Governance Explainer Qualified audit opinion

In September 2023, Victoria Plc, the 120-year-old carpet-maker, appeared to publish a rosy set of audited annual results. The stock market applauded, propelling the Aim-listed firm’s shares up as much as 10% in the initial afterglow.

However, some eagle-eyed investors noticed that Victoria had not actually received a completely clean bill of health from its auditor. The firm’s delayed annual report showed that Grant Thornton, its external auditor, had delivered a ‘qualified audit opinion’ for the year to April 1.

The auditor’s concerns centred on a subsidiary company called Hanover Flooring. Grant Thornton said it had identified “risk factors of fraud”, potential irregularities relating to some transactions within Hanover, and possible cases of non-compliance with Money Laundering, Terrorist Financing and Transfer of Funds regulations.

Shares in Victoria plummeted as much as 24.6%.

Grant Thornton said in its report that it had raised its concerns with Victoria’s management and sought to obtain further evidence, “but were unable to do so because management imposed a limitation of our scope”.

Victoria said: “There is no wrong doing at Hanover and nor are the auditors alleging this. Hanover’s issue was predominantly one of having heightened financial risk due to inadequate accounting records, a situation that is regularly found when smaller businesses are acquired, as their standards of financial controls and record keeping often don’t match the high levels we have across the rest of the group.”

The debacle highlights the potential damage that a qualified opinion from the auditor can do and how important it is for companies to receive a ‘clean opinion’.

Unmodified v Modified Opinion

Auditors are required to give either an unmodified opinion (commonly referred to in business as a ‘clean’ opinion), or a modified opinion.

An unmodified opinion is provided where the auditor considers that the financial statements give a true and fair view of the company affairs at the balance sheet date and of its profit or loss for the accounting period.

A modified audit opinion can arise where there is an error, a disagreement over a particular matter or a lack of sufficient audit evidence in a particular area of the financial statements, including disclosures – which often leads to a ‘qualified opinion’.

The qualified opinion leads to the auditor stating that the financial statements of a client are fairly presented, except for a specified issue. As with Victoria, the issue typically relates to a limitation on the scope of the audit, so that the auditor was unable to obtain sufficient evidence to verify various aspects of the transactions and reports being audited.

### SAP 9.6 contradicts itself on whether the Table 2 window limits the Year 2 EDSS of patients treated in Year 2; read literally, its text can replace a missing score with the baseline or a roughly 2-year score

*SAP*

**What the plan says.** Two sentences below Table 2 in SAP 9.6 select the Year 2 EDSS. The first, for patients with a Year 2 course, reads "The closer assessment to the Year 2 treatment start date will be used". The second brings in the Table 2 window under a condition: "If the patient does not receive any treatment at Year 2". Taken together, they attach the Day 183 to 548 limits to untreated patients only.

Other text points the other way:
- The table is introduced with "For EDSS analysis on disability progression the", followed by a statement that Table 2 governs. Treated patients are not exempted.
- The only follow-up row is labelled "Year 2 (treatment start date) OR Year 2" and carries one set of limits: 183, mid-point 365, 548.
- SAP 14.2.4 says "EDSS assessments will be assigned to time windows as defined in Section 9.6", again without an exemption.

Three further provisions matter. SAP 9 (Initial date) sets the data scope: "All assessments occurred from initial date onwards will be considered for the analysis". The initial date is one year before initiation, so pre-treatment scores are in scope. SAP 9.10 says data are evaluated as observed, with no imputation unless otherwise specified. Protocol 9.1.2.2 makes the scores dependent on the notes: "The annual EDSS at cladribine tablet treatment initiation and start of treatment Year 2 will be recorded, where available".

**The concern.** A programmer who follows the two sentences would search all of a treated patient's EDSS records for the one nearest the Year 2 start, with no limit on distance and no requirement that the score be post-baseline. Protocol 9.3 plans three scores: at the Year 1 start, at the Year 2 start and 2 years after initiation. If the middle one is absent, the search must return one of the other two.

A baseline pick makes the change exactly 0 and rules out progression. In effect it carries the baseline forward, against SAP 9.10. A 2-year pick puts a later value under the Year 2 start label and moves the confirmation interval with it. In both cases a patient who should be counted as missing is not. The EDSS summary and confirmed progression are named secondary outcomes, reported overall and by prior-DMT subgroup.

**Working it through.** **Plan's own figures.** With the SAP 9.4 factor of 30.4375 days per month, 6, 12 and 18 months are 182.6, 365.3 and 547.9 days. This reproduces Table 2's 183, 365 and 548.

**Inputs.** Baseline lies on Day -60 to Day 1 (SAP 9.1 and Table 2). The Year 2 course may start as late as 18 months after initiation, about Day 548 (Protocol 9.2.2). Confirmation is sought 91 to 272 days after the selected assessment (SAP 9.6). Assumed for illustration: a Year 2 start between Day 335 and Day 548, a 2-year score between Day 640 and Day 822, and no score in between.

Qualified opinions may also be issued if there is a lack of conformity with GAAP (Generally Accepted Accounting Principles), inadequate disclosure, uncertainties in estimates, or the statement of cash flows has been omitted.

An organisation that is being audited tries to avoid a qualified opinion, as it casts doubt on the financial statements of the business.

Going Concern

Most of the time a qualified opinion is explainable and relates to fairly benign issues. But, in some cases, it may alert investors to potentially larger problems that could threaten the long-term viability of a business.

A company is a going concern if it is able to remain in business for the foreseeable future. Auditors will evaluate management’s going concern assumptions for a minimum period of one year from the date of the audit report and will consider whether any material uncertainties exist that may cast significant doubt on the company’s ability to continue as a going concern.

In some cases, the auditor may issue a ‘material uncertainty relating to going concern’ paragraph in the audit report. This can often be due to external factors, such as uncertain or unstable economic conditions.

It means that the directors have concluded that there is a material uncertainty about the company’s future operations, and that the auditors agree with that judgement. Crucially, it also means the directors have made clear, transparent disclosures in the financial statements regarding the nature and implications of the material uncertainty.

About the author

image of Dr Roger Barker

Dr. Roger Barker

Director of Policy and Corporate Governance, IoD

Dr. Roger Barker is Director of Policy and Governance at the Institute of Directors, and a member of the Management Board. Dr. Barker is the author of numerous books and articles on corporate governance and board effectiveness, including the recent volume: ‘The Law and Governance of Decentralised Business Models: Between Hierarchies and Markets’ (Routledge, 2020). He is a former member of the European Economic and Social Committee and the founder of a successful corporate governance advisory company. A former investment banker, Dr. Barker spent almost 15 years in a variety of equity research and senior management roles at UBS and Bank Vontobel, both in the UK and Switzerland. He has a doctorate from Oxford University and taught politics at Merton College, Oxford (2005-2008).

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